In this beat, the story naturally approaches the climax, brings the reader back to the opening scene, and offers the resolution to that scene while leading to the story’s falling action.

The climax is the turning point for the story and the protagonist. The fallout from the climax changes the protagonist’s perspective for the remainder of the story and often leaves them at their darkest moment, where all seems lost.

Example: As the story approaches its climax, Lucian tells Michael how the centuries-long war mentioned in the opening scene actually started. The lycans were originally enslaved by the vampires, but Lucian still fell in love with a vampire. Fearing a blending of the species, Viktor forced Lucian to watch his wife, Sonya (Viktor’s daughter), burned to death by the sun.

Mirroring the first scene, a battle between the lycans and vampires ensues at the lycans’ lair, where the lycans are keeping Michael. Kraven, who was working with Lucian so that he could get rid of all three of the vampire elders in a coup, shoots Lucian with a silver nitrate bullet and believes he killed him as these bullets can’t be survived by lycans.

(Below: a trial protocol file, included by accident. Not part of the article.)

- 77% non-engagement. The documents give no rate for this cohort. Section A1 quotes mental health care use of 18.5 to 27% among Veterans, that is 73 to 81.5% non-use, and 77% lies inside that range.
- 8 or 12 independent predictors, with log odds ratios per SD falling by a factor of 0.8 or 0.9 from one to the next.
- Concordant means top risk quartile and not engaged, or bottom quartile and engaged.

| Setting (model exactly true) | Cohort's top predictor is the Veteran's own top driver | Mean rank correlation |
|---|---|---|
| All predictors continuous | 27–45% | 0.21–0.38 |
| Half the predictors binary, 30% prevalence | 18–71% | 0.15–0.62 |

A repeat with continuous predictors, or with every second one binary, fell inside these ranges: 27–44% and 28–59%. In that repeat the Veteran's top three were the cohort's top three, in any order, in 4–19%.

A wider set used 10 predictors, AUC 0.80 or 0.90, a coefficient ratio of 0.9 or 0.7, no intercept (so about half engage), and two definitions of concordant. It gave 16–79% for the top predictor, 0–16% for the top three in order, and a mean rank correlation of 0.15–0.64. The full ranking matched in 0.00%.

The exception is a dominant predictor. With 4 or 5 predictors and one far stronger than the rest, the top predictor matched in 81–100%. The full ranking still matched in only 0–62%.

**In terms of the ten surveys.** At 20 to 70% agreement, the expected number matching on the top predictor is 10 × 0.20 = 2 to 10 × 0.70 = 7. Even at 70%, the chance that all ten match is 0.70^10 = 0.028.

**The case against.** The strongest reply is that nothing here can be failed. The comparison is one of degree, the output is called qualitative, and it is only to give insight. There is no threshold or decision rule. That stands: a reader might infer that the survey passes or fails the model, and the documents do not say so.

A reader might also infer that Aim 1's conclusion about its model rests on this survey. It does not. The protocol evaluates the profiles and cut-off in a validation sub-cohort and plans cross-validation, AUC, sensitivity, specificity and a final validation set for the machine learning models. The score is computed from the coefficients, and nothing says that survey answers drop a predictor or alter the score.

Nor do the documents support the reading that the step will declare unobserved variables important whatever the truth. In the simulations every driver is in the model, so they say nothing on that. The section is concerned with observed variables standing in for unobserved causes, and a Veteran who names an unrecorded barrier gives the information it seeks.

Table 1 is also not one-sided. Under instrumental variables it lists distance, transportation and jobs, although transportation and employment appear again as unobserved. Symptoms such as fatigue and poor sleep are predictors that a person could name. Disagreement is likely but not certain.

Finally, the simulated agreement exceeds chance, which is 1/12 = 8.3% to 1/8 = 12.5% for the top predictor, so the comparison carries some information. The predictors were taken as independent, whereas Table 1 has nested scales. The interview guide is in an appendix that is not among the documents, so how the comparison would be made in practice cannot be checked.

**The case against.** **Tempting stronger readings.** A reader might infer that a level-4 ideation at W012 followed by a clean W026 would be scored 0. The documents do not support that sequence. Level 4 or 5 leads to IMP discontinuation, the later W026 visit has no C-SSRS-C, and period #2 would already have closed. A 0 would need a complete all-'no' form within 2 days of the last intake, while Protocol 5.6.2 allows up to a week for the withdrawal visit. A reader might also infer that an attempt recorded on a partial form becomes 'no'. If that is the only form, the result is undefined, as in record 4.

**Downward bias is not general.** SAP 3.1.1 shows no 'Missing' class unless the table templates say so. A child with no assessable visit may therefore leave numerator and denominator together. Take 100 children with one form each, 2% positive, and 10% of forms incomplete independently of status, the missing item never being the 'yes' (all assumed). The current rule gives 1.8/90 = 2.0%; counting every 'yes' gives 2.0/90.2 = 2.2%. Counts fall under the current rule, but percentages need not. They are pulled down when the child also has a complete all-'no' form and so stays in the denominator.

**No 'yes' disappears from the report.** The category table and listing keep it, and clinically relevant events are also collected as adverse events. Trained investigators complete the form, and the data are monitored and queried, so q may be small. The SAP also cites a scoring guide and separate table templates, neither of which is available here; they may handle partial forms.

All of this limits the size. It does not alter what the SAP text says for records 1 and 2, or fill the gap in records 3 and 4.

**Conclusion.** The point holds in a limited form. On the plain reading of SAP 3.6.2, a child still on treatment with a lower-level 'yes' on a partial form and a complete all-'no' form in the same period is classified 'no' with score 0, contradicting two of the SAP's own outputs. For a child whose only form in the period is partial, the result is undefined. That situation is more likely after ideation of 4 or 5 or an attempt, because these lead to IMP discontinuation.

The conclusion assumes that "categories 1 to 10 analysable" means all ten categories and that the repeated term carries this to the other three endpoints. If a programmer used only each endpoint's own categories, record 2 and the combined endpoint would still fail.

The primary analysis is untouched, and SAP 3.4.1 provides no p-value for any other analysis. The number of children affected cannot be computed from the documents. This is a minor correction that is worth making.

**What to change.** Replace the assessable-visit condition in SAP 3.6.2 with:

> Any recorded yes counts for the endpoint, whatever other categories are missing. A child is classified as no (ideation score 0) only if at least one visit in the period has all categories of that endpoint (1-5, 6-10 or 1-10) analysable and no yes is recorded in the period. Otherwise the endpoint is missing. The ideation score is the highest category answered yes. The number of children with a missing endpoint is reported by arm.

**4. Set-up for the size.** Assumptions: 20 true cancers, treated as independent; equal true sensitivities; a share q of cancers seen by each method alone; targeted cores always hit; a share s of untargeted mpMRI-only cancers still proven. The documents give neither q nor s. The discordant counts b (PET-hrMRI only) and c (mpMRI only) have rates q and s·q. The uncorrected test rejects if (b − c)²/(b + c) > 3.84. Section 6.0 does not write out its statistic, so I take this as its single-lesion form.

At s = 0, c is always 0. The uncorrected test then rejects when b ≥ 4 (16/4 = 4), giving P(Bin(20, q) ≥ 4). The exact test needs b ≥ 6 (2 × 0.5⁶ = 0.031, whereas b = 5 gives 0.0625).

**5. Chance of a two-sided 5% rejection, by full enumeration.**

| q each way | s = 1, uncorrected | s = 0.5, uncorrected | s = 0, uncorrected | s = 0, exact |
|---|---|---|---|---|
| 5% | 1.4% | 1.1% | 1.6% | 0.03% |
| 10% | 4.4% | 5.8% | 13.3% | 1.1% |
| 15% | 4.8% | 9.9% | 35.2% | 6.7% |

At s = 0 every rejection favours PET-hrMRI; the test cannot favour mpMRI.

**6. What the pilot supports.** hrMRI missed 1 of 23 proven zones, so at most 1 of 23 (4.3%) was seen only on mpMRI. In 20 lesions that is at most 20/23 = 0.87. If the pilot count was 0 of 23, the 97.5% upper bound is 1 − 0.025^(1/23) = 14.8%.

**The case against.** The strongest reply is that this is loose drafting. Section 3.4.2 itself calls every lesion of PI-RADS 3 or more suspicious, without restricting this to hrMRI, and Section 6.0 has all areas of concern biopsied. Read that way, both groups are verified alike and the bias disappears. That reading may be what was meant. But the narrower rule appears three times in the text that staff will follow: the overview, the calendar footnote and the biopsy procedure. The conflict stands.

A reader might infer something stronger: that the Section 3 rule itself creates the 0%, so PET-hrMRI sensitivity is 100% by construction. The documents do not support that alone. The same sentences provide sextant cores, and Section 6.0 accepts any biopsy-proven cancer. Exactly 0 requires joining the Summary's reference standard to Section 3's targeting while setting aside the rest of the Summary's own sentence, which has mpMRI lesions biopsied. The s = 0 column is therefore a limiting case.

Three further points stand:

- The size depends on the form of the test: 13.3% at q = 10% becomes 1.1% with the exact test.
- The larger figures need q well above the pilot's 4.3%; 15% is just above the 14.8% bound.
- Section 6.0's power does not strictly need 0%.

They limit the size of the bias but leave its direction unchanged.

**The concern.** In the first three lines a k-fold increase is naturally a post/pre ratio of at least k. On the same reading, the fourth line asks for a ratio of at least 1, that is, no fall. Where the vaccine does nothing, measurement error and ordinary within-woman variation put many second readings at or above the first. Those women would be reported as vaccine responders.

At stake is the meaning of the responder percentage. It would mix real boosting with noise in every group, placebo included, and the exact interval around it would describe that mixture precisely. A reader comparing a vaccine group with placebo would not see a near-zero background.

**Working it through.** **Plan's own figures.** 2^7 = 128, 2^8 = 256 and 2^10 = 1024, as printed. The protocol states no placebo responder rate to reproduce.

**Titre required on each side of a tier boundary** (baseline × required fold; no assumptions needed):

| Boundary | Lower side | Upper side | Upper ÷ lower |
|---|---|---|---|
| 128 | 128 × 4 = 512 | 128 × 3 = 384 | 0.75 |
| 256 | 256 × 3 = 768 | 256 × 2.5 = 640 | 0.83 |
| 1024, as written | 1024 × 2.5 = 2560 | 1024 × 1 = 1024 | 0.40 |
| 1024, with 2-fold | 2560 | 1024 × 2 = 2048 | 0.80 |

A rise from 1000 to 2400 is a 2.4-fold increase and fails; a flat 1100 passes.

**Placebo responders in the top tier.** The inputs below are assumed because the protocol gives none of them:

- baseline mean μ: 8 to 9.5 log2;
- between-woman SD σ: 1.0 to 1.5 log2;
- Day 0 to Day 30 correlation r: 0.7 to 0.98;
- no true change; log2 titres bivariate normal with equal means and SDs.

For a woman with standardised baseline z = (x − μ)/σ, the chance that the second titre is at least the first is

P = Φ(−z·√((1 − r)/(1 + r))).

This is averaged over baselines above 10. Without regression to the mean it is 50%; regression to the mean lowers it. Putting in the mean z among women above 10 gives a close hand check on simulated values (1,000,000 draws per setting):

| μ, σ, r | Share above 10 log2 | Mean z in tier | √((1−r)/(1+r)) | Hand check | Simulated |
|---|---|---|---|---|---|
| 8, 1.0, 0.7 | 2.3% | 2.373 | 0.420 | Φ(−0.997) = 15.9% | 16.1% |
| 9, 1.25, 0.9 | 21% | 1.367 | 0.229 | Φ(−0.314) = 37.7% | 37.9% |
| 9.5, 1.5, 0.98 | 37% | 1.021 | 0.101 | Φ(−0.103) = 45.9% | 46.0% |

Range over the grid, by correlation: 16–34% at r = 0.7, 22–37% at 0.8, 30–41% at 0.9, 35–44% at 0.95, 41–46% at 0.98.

Kraven doesn’t know that Lucian has already injected some of Michael’s blood. Kraven shoots Michael, then tells Selene that Viktor is the one who killed her human family and then his own daughter, which started the war.

Falling Action

The falling action explores the aftermath of the climax and its consequences for the protagonist.

If they escaped their dire situation or stole something, they may have enemies chasing after them. If they lost an important item, they might be facing the challenge of recovering it.

After the darkest moment, the protagonist is fully committed to resolving the central conflict and defeating the antagonist.

The tension increases as things seem to worsen for the protagonist, but there is a glimmer of hope.

Example: Lucian attacks Kraven, then tells Selene the only way to save Michael is to bite him. She recalls the scientist Singe revealing to her and Viktor the plan to use Michael’s blood to create a lycan/vampire hybrid that would be stronger than both species. She bites Michael but is thrown away from him by Viktor, who then attacks Michael.